This website is best viewed in a browser that supports web standards.
Skip to content or, if you would rather, Skip to navigation.
March 31, 2015
By Erin Dillon, media relations assistant
Juan Rangel and students from Donnelly College’s Gateway to College Program will be the featured presenters for Northwest Missouri State University’s spring Ploghoft Diversity Lecture.
The lecture is scheduled for 3:30 p.m. Wednesday, April 15, in the J.W. Jones Student Union Ballroom. It is free and open to the public.
Rangel, a 1990 Northwest alumnus and director of the Donnelly College’s Gateway to College program, alongside current students in the program, will speak about opportunities the program provides for at-risk and underprivileged students to continue their education.
Students from the Donnelly program will conduct a student panel after the lecture. Beforehand, they will tour the Northwest campus, eat lunch with faculty, and get a feel for what being on a college campus is like.
Students of multicultural classes in Northwest’s Department of Professional Education, who have had the opportunity to learn firsthand about working with at-risk students in an urban environment, also will share their experiences during the lecture. In previous trimesters, these students met and worked with Donnelly students and teachers. They enhanced their cultural awareness by visiting classrooms twice a trimester, reviewing curriculum and having one-on-one time with Gateway students.
“We want to build a real foundation with the program and the students in the program,” Dr. David Kiene, Northwest assistant professor of professional education and a member of the Diversity Committee, said. “The multicultural class is designed to create a more culturally responsive teacher and working with this program helps with that. The lecture will be beneficial for not only Northwest students but for the Donnelly students visiting Northwest’s campus as well.”
The Gateway to College Program is designed to empower students who have dropped out of high school but are looking for a second chance at earning their diploma and do so in a supportive college environment. Through the program, in conjunction with the Kansas City Kansas Public Schools and the Gateway to College National Network, students can earn college credit at Donnelly while working toward their high school diplomas. Upon finishing the program, students receive a high school diploma and an associate’s degree.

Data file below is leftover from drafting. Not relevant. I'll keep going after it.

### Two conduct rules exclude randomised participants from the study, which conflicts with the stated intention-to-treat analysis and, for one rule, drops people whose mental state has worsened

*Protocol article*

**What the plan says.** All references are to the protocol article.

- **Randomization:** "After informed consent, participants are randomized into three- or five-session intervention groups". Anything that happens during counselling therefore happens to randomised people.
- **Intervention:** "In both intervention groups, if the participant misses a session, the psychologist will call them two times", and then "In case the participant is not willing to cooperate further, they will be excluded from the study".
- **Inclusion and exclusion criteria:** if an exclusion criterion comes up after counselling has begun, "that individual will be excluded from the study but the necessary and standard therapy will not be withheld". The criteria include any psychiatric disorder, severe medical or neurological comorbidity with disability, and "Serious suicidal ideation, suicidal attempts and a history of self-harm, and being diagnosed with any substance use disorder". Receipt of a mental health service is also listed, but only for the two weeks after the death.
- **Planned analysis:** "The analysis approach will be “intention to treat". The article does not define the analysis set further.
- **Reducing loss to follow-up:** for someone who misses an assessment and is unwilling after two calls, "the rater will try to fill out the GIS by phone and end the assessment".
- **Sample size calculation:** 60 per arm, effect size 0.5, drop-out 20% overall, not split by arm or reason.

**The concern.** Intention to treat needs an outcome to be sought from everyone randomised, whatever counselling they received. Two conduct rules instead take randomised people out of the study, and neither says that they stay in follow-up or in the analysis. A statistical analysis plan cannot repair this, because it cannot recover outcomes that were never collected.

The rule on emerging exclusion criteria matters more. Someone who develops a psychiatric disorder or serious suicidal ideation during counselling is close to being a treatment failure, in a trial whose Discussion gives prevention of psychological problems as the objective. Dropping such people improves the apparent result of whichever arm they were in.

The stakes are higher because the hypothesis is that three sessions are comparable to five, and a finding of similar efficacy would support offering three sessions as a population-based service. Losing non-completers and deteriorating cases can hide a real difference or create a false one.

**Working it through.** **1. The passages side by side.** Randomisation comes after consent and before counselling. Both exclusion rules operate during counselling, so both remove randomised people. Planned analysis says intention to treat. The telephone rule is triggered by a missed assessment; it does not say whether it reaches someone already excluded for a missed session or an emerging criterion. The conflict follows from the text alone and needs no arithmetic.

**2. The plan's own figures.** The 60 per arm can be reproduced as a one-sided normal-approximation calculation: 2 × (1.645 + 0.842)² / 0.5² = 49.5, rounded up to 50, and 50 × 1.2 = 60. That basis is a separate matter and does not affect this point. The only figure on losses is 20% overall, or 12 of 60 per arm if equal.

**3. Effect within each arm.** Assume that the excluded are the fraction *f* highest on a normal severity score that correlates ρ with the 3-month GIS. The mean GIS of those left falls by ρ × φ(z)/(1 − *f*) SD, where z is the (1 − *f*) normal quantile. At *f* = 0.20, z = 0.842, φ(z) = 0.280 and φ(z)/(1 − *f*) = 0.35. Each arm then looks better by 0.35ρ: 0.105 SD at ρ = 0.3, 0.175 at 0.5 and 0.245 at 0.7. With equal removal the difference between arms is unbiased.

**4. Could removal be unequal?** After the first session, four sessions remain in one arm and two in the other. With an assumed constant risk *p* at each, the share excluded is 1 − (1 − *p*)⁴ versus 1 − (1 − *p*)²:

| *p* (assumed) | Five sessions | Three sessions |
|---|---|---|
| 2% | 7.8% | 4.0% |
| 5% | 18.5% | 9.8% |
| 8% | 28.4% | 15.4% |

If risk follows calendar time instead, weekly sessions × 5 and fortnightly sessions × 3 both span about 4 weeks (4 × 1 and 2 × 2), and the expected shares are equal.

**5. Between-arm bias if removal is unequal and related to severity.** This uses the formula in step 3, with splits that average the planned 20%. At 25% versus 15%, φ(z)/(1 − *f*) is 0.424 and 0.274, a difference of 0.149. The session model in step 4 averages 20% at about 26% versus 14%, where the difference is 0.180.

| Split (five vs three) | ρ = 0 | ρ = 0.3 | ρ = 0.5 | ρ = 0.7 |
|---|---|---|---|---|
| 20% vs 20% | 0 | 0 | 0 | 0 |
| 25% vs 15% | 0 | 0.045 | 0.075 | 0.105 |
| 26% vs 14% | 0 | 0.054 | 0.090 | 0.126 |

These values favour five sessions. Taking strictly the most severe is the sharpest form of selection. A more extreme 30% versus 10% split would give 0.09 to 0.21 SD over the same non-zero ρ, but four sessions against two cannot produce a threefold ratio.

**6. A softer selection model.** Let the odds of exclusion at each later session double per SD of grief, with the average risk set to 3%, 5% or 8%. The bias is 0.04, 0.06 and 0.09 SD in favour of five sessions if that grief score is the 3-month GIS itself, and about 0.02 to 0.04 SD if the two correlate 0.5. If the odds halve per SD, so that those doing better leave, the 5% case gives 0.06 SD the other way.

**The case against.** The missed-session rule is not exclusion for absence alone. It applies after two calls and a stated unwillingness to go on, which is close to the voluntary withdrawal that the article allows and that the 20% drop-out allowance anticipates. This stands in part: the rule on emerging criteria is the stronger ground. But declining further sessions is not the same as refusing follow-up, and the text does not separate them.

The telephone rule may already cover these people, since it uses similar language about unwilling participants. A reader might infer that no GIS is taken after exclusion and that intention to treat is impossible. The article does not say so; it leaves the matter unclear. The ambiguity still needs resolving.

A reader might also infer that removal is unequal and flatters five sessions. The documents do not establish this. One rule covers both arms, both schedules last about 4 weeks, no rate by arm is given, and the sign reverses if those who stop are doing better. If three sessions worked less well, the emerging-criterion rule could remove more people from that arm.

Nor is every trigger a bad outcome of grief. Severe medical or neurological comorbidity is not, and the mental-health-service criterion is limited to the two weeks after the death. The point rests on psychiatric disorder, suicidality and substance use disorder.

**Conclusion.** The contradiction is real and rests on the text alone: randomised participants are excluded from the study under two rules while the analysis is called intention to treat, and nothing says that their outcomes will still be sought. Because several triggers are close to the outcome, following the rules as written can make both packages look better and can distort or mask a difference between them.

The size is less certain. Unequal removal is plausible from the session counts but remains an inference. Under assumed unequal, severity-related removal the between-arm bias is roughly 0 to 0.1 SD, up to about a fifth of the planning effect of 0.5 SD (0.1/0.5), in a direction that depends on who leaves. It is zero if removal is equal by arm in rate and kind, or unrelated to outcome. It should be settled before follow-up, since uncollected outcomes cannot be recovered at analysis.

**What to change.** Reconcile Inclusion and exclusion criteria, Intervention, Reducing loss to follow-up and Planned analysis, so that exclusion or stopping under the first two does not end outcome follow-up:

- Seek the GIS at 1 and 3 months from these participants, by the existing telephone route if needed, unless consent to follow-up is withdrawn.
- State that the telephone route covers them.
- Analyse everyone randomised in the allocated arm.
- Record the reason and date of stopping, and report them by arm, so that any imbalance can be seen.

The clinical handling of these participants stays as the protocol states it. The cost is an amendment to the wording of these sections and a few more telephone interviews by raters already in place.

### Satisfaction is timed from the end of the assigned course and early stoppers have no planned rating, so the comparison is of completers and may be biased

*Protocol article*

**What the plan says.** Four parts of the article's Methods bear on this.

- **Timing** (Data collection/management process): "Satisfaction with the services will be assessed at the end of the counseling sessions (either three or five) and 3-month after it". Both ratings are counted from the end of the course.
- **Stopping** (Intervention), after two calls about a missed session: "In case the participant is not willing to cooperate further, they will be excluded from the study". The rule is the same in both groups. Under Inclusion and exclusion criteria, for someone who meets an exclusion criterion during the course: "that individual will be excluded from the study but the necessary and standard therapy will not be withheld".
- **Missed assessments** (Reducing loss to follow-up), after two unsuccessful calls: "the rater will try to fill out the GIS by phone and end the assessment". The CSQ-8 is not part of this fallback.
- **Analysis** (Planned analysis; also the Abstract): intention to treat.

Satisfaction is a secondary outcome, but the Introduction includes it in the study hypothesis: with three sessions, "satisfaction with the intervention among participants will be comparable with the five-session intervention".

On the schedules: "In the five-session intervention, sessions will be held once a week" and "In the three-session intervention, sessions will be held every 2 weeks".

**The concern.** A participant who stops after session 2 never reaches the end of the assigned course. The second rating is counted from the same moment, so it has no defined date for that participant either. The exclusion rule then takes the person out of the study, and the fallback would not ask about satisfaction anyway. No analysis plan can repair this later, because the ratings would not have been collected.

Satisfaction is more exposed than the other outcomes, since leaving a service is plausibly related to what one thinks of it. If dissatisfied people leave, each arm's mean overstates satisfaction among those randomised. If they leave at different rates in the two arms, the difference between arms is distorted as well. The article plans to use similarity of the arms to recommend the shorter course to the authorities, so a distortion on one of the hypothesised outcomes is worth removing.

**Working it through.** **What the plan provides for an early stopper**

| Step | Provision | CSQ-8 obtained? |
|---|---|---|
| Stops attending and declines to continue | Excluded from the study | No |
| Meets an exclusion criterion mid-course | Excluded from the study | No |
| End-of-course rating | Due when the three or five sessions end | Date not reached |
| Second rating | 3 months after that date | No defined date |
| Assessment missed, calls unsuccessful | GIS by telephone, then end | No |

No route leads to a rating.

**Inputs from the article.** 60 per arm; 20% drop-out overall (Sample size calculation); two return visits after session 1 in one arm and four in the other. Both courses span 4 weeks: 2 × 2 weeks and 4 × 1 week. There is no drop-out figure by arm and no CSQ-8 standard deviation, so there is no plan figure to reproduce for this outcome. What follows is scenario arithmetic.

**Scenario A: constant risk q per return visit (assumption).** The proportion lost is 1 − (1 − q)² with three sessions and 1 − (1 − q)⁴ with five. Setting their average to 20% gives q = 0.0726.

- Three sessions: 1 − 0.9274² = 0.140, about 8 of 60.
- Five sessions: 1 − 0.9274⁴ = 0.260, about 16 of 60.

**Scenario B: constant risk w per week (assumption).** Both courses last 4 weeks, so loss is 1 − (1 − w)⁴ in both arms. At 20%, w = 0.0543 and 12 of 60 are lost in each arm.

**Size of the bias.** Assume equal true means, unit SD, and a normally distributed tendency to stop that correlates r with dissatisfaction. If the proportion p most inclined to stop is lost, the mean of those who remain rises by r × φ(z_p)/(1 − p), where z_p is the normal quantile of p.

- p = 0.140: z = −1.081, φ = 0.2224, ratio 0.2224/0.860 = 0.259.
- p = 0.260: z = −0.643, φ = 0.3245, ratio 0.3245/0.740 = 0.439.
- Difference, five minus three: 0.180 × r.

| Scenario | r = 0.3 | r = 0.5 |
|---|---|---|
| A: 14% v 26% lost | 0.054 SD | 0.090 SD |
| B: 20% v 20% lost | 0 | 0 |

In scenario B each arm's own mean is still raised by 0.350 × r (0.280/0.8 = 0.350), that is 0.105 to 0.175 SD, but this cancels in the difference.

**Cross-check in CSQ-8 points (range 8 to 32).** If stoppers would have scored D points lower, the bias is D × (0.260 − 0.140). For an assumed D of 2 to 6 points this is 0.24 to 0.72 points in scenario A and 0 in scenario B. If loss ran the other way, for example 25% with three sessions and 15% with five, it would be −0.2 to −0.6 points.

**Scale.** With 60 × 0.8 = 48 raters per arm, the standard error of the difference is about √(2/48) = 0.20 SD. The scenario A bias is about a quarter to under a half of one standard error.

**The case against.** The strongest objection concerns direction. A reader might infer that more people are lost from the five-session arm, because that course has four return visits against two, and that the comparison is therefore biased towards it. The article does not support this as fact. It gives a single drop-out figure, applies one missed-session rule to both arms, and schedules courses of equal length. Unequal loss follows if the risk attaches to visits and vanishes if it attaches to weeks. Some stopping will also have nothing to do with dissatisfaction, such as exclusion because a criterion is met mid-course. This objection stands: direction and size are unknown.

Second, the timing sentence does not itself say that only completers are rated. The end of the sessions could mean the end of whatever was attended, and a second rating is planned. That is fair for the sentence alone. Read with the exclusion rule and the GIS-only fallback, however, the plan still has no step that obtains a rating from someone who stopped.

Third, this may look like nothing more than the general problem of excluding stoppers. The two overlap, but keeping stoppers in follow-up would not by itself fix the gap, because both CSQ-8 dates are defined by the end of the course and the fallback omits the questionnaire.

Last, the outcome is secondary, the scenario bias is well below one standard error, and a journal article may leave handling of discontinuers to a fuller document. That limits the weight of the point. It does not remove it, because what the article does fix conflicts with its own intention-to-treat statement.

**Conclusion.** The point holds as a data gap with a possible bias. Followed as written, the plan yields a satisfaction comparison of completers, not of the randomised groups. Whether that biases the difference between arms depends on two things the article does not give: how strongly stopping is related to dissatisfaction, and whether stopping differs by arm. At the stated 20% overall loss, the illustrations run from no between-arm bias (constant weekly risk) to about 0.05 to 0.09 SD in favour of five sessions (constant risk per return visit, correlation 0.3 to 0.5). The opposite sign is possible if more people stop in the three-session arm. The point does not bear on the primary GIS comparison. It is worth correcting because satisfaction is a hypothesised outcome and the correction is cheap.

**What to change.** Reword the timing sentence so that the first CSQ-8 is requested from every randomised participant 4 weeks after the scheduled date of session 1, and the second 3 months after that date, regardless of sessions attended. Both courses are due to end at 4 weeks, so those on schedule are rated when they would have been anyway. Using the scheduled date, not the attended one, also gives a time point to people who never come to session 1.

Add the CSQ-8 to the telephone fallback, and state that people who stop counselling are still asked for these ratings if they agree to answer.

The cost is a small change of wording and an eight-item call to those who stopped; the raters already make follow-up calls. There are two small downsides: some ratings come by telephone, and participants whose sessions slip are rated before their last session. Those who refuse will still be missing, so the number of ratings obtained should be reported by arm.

Through the collaborative efforts of the Northwest Diversity Committee and the Department of Professional Education, the Ploghoft Diversity Lecture Series provides opportunities for nationally and internationally renowned lecturers to share their knowledge regarding overarching diversity issues within the field of education. The lectures offer audiences additional ways to explore how diversity issues may impact their environments.
The lecture series is funded through the generosity of Dr. Milton Ploghoft of Athens, Ohio, and his late wife, Zella. Dr. Ploghoft, a 1949 Northwest alumnus, is professor emeritus at Ohio University. Mrs. Ploghoft, who passed away in June 2010, completed her elementary and secondary education at Horace Mann Laboratory School at Northwest. Dr. Ploghoft authored a number of textbooks in the social studies and lived abroad for many years, founding the College of Education in Kano, Nigeria, lecturing at Saigon University and leading the university's international programs in such disparate places as Chile, Cameroun, Botswana, the Yucatan, Swaziland and in what was then South Vietnam. In 1992, he became the founding editor of the African Education Research Network.
Mark Hornickel, Communication Manager
firstname.lastname@example.org | 660.562.1704 | Fax: 660.562.1900
Northwest Missouri State University
215 Administration Building | 800 University Drive | Maryville, MO 64468